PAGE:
For an automobile to operate properly, an adequate amount of vacuum pressure must be present on the air intake side of the engine. This vacuum affects the careful balance of air and fuel that powers the engine. Diagnosing a vacuum leak can be done with a little knowledge of the telltale signs.
Engine Idling to Fast
If an engine without computerised controls is idling too fast despite your attempts to adjust the carburettor idle screw, or adjust the air-bypass control on a fuel-injected car, there could be an air leak past the throttle. Common leak paths include the carburettor and throttle body gaskets, carburettor insulator spacers and the engine's vacuum fittings, hoses and accessories.
Stalling or Rough Idle
A serious air leak can alter the air-fuel mixture so that the engine won't idle at all. There are many other engine issues that can cause this problem, such as an EGR (exhaust gas recirculation) valve that is stuck open and an incorrect PCV (positive crankcase ventilation) valve.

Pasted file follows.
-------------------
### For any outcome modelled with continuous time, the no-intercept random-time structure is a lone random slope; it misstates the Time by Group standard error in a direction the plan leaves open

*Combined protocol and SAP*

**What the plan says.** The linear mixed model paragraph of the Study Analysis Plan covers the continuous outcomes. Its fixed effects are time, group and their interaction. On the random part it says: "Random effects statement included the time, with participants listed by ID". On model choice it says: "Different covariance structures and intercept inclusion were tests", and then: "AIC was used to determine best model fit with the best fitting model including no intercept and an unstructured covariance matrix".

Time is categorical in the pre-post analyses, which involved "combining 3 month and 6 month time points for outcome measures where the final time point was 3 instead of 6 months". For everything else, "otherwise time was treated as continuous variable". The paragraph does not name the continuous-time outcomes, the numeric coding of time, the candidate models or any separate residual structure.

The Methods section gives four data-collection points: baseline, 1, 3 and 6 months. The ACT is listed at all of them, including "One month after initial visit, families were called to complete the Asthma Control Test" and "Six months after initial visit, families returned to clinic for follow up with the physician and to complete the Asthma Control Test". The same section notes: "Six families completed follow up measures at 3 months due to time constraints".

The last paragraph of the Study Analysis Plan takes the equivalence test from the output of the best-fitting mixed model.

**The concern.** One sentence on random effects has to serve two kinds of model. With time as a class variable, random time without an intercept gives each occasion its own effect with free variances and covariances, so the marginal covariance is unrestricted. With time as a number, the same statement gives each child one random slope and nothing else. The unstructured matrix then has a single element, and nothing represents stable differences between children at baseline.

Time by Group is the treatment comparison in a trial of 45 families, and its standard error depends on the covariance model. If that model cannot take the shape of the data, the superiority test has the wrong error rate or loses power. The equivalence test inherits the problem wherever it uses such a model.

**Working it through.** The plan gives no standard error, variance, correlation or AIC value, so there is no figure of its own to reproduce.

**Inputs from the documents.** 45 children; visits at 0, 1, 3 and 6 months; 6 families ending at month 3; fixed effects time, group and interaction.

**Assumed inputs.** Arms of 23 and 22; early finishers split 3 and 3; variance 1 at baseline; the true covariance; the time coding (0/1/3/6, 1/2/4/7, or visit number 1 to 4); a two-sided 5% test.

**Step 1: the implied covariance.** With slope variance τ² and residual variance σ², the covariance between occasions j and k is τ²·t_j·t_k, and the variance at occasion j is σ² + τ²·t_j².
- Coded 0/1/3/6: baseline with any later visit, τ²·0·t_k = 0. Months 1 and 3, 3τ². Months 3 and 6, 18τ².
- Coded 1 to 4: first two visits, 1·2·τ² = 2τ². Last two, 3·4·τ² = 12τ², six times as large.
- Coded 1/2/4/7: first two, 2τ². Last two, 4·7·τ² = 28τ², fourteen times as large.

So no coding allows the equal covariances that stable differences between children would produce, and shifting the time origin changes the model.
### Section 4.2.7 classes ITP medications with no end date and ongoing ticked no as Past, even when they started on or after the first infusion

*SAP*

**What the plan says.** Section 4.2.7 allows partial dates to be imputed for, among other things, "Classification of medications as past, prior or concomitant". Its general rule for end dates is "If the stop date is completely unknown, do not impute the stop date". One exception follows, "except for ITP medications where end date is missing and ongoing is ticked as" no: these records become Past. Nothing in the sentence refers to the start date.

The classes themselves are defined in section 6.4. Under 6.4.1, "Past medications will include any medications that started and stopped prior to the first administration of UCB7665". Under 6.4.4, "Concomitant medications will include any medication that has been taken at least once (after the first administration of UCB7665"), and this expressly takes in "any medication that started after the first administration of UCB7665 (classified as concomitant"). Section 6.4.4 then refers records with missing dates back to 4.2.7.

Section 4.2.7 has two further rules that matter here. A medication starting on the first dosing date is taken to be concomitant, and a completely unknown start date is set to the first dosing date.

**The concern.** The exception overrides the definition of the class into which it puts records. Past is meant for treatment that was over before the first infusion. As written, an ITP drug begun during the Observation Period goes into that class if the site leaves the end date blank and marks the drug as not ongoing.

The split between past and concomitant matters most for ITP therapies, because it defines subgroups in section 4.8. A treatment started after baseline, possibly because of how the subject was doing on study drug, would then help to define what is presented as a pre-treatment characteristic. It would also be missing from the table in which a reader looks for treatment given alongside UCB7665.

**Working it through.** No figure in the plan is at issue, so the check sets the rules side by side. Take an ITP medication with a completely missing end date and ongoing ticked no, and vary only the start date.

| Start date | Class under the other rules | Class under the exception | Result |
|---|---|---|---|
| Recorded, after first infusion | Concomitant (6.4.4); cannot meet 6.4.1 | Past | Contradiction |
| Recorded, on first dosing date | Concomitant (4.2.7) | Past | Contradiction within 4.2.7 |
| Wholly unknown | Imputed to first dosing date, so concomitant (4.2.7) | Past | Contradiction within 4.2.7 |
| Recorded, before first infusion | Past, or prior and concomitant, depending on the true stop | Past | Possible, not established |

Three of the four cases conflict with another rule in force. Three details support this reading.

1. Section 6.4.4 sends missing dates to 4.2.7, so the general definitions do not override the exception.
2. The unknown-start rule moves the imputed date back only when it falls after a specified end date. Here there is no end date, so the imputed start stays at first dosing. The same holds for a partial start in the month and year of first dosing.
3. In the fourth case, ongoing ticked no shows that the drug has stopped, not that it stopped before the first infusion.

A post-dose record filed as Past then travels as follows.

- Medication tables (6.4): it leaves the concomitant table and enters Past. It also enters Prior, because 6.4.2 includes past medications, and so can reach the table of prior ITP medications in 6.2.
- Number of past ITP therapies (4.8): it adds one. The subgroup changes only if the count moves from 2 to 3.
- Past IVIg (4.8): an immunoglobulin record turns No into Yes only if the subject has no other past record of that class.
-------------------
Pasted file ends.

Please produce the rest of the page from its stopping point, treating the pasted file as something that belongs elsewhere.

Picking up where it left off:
Misfiring When Accelerating
Engine misfiring when the vehicle increases in speed may be the result of a vacuum leak. It could also be a faulty accelerator pump, dirty fuel injectors or even ignition problems.
Finding the Leak
Visually inspect all the vacuum hoses and connections for cracks or loose fittings. A quicker way to find the leak is to attach a rubber hose to a small bottle of propane. Open the valve so there is a slow steady flow of gas. With the car idling, hold the hose near suspected leaking points and listen for a change in the vehicle's idle. If the propane in sucked into the air intake, you have found your leak.